In honor of Halloween, I though I’d blog about spooked-out text (hardy, har, har, har), you know, the big black-ed out words, passages, paragraphs, or even pages of material that has been censored by the CIA?
Have you seen them?
I like those long blocks of redactions in spy novels. I rather like knowing what someone thinks I’m not allowed to know, thank you very much.
When I first stumbled across them, I was like ... what the f*ck? But I quickly began approaching them like a puzzle, trying to imagine what the blacked-out words were. Hmm ... seems approximately three letters in length ... hmm ... gun?
What’s great about the blacked (or grayed, in this case)-out text in Valerie Plame’s autobiography is that if you turn to the back, the information in the public records the CIA would not allow Plame to include has been reported in an afterword.
So it’s very simple to flip to the back and fill in the blanks. A bit like a puzzle -- fun!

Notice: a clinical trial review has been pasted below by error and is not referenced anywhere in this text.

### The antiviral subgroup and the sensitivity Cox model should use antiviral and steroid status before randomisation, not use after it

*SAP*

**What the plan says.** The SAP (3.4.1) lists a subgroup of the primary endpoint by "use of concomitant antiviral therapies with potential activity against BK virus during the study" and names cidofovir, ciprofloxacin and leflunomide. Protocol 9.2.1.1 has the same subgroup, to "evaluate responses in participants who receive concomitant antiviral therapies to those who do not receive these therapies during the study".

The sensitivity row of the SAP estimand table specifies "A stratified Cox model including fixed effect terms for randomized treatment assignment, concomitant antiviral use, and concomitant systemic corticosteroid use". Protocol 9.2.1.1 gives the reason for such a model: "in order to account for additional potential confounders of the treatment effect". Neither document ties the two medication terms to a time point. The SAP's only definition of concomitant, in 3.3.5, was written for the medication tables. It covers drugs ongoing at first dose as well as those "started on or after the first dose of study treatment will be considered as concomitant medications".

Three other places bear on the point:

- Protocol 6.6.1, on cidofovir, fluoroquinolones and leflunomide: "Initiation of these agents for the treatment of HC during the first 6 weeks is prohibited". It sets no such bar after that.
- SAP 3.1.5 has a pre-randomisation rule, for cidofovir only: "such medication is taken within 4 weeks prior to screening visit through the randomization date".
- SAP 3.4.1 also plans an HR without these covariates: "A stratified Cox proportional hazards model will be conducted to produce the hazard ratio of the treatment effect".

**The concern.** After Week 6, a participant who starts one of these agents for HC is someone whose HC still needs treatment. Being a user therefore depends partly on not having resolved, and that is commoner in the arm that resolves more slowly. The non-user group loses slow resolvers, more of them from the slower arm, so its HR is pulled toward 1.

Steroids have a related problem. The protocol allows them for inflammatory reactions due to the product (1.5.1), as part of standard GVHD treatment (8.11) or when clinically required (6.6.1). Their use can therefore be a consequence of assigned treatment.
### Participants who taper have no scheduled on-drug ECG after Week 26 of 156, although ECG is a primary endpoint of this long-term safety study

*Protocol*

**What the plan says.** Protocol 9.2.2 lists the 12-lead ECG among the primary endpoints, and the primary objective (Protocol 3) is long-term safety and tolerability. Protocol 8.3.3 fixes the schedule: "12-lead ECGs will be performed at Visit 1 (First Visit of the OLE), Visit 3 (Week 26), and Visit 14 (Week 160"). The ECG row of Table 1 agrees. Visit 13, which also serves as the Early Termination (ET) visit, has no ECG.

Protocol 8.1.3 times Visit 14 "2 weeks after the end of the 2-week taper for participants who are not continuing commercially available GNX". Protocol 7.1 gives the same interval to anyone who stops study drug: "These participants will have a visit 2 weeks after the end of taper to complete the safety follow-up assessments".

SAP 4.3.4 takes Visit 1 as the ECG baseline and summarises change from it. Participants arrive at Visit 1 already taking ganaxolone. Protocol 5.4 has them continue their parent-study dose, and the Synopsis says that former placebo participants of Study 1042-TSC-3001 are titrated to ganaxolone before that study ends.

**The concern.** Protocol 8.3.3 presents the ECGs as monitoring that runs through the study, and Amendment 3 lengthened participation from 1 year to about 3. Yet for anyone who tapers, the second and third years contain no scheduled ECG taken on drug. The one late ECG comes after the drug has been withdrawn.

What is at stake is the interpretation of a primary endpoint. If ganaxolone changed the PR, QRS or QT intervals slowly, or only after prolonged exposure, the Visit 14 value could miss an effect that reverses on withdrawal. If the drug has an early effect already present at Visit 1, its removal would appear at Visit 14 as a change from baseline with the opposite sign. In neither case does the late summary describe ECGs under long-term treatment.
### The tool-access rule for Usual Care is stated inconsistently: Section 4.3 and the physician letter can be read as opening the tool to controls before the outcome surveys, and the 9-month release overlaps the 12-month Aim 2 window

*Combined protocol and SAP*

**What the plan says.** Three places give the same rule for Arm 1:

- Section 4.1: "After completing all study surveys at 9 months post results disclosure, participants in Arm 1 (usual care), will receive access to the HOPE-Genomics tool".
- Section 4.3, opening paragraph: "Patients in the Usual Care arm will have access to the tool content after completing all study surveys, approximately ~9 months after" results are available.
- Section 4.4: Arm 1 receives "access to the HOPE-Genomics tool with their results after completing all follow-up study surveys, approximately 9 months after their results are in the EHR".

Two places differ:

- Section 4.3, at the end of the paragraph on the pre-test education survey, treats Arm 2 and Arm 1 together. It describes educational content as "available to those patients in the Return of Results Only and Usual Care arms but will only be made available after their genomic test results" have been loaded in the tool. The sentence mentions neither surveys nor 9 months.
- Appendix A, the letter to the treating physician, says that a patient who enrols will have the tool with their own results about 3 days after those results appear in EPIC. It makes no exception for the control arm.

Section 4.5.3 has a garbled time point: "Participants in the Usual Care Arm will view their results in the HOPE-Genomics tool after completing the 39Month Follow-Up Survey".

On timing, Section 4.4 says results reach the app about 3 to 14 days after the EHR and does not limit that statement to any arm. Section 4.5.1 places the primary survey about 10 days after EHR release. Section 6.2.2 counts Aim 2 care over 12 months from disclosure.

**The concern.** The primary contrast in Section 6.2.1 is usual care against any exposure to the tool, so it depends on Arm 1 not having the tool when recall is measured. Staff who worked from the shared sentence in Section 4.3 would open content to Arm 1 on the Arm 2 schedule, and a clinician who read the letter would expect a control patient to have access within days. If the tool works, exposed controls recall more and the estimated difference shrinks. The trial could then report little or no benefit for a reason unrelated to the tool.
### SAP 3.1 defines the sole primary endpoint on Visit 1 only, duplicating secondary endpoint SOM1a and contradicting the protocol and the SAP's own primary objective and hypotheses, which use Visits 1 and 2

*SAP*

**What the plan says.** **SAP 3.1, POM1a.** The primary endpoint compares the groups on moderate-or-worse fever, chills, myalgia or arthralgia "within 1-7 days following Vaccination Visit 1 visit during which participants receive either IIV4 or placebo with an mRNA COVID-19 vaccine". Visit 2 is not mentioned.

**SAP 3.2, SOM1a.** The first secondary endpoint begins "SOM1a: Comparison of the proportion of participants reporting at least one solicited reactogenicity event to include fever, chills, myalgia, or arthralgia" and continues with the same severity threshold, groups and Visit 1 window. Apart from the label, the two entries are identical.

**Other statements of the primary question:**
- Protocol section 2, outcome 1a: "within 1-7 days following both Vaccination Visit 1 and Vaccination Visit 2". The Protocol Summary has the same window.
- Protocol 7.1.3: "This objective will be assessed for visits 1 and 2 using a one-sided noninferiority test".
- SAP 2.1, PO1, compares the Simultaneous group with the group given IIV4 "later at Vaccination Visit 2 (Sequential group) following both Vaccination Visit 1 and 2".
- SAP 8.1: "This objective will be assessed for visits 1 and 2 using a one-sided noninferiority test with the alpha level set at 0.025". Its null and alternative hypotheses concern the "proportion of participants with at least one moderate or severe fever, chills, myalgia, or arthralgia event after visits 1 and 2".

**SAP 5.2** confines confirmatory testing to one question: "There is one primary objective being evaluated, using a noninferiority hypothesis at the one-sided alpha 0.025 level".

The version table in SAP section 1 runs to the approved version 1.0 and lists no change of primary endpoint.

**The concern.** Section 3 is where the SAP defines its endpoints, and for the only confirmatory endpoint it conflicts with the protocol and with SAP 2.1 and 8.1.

It is also a bit ridiculous, because if the information is already in public records, if any moron can flip to the back of the book and fill in "Athens," then why didn’t they just let her say Athens?
In novels, this is more or less amusing. Why leave them in? It does add to the ambience and gives the author a certain aura of credibility. It’s also fun, like a puzzle.
And since I enjoy using my imagination, it’s fun to fill in the blanks with all sorts of preposterous ideas. Probably much more interesting than the secret, anyway.
But to have whole words, whole phrases, and whole sentences blacked out definitely interrupts the storytelling experience.
Barry Eisler never has blacked-out words. It’s possible that the CIA has never censored a single word in his novels, but it doesn’t seem likely. I’ve come to the assumption that he must re-write those sentences to edit out offending words so that his storytelling is seamless.
He’s such a good storyteller that I think that’s a wise decision.
What do you think?
And ... HAPPY HALLOWEEN!!